Istanbul Istanbul by Miru Kim
4 min 46 sec, color video, 16:9, 2010.
Full-length available for download in the store.
Istanbul is an overload of senses. The crimson color in the evening, the smell of roasting mackerels by the river, and the chanting for prayer five times a day. The streets bustle with life–crowds moving about, cats searching for food, and cars fighting for lanes. Despite this concentration of inhabitants, Istanbul has a hidden layer rarely visited. The forgotten urban ruins–abandoned factory complexes, desolate rooftops, decrepit cisterns and tunnels–form the subconscious of the city, where collective memories and dreams reside.
Manmade structures abandoned for decades become reclaimed by nature; crumbling bricks are covered in vines, pigeons perch on rusty beams, and green weeds cover the domed rooftops. The interiors become exteriors, and artificial spaces become natural spaces. As I momentarily mingle with the wilderness of these forgotten places, they are transformed from strange to familiar, from dangerous to ludic, from harsh to calm.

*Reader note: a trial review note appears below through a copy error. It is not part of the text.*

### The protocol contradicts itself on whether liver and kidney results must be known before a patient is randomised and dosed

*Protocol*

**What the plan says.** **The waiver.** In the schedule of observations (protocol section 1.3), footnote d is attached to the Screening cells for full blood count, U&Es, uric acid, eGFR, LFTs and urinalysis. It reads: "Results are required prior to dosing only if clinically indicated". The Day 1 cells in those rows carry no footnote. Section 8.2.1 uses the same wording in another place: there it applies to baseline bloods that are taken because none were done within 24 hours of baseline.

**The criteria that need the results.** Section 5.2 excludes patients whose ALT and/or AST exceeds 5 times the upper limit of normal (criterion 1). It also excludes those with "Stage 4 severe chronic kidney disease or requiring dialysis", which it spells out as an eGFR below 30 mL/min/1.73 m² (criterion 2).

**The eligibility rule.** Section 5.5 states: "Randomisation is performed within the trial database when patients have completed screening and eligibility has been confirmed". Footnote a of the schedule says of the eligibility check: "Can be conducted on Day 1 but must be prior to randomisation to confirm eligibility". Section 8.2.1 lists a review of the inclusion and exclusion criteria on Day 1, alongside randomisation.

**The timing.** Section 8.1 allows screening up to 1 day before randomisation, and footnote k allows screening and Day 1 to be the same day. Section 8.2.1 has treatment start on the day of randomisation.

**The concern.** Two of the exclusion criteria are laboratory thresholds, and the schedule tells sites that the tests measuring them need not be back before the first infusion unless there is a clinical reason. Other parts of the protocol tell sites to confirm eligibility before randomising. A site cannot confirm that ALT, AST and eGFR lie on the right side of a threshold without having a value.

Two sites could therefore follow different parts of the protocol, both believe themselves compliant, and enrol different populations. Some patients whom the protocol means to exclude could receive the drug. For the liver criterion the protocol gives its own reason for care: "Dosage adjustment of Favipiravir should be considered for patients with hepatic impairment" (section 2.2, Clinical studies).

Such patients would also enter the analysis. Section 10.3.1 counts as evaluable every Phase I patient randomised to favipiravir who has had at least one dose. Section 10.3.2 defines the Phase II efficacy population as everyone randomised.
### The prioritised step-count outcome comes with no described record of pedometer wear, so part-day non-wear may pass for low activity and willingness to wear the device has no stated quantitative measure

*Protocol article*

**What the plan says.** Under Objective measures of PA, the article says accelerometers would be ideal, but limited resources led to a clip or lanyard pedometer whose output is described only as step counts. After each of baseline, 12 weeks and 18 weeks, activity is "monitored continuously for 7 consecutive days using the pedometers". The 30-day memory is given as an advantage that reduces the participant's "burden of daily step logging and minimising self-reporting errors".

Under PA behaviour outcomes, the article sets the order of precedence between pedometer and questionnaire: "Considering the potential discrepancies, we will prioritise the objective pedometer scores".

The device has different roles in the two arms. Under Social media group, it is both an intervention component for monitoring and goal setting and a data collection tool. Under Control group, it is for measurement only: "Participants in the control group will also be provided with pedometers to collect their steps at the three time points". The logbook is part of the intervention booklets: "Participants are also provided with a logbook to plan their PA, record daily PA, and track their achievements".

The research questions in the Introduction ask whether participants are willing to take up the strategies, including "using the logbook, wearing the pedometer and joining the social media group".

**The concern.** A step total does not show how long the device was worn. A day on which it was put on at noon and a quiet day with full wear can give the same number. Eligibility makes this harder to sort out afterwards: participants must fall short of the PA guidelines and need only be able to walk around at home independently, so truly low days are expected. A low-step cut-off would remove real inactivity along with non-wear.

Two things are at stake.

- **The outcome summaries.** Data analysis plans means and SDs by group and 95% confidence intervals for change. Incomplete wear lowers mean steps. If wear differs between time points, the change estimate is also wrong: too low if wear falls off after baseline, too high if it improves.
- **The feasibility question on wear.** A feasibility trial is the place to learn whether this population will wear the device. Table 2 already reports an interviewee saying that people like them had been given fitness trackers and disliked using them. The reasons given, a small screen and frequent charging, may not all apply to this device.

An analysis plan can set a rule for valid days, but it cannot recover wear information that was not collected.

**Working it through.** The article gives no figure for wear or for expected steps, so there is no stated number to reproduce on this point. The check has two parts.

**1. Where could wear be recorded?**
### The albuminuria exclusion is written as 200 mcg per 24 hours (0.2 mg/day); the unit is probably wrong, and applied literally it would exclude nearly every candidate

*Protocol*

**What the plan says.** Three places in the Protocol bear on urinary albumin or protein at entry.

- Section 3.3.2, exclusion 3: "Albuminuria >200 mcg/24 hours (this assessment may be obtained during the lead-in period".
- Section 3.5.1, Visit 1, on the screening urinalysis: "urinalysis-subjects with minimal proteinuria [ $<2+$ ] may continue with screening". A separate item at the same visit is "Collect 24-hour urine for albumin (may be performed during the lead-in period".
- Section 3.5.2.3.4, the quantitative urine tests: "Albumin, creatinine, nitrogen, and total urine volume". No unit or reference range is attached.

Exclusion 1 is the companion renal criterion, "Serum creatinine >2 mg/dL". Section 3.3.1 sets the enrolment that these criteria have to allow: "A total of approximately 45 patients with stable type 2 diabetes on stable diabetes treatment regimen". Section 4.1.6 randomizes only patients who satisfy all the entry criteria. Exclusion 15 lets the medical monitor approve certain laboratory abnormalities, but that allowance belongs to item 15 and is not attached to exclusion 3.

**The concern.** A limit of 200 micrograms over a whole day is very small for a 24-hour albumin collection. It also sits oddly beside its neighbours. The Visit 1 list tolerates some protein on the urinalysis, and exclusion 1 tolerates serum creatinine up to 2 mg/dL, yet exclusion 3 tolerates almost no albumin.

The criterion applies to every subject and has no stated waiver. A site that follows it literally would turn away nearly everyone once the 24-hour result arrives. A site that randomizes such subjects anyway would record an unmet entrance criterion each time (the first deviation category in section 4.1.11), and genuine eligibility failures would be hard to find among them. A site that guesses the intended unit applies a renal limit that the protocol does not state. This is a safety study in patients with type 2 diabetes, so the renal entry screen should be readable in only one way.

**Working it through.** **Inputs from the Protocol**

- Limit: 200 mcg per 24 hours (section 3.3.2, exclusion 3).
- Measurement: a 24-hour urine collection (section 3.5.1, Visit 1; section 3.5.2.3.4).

I become an animal, a child. And suddenly, these solitary places are no longer only remnants of the past, but a potential for a possible future.